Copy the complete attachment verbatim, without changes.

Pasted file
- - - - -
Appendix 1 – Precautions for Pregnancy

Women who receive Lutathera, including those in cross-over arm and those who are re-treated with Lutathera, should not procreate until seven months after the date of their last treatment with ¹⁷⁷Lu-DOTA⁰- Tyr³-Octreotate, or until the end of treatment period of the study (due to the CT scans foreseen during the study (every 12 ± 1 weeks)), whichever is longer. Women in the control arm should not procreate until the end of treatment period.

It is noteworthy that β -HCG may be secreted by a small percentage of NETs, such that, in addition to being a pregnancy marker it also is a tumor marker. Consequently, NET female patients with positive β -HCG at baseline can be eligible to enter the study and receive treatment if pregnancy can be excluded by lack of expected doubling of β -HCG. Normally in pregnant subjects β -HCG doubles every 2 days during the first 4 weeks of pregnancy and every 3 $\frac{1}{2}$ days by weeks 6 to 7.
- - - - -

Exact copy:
Appendix 1 – Precautions for Pregnancy

Women who receive Lutathera, including those in cross-over arm and those who are re-treated with Lutathera, should not procreate until seven months after the date of their last treatment with ¹⁷⁷Lu-DOTA⁰- Tyr³-Octreotate, or until the end of treatment period of the study (due to the CT scans foreseen during the study (every 12 ± 1 weeks)), whichever is longer. Women in the control arm should not procreate until the end of treatment period.

It is noteworthy that β -HCG may be secreted by a small percentage of NETs, such that, in addition to being a pregnancy marker it also is a tumor marker. Consequently, NET female patients with positive β -HCG at baseline can be eligible to enter the study and receive treatment if pregnancy can be excluded by lack of expected doubling of β -HCG. Normally in pregnant subjects β -HCG doubles every 2 days during the first 4 weeks of pregnancy and every 3 $\frac{1}{2}$ days by weeks 6 to 7.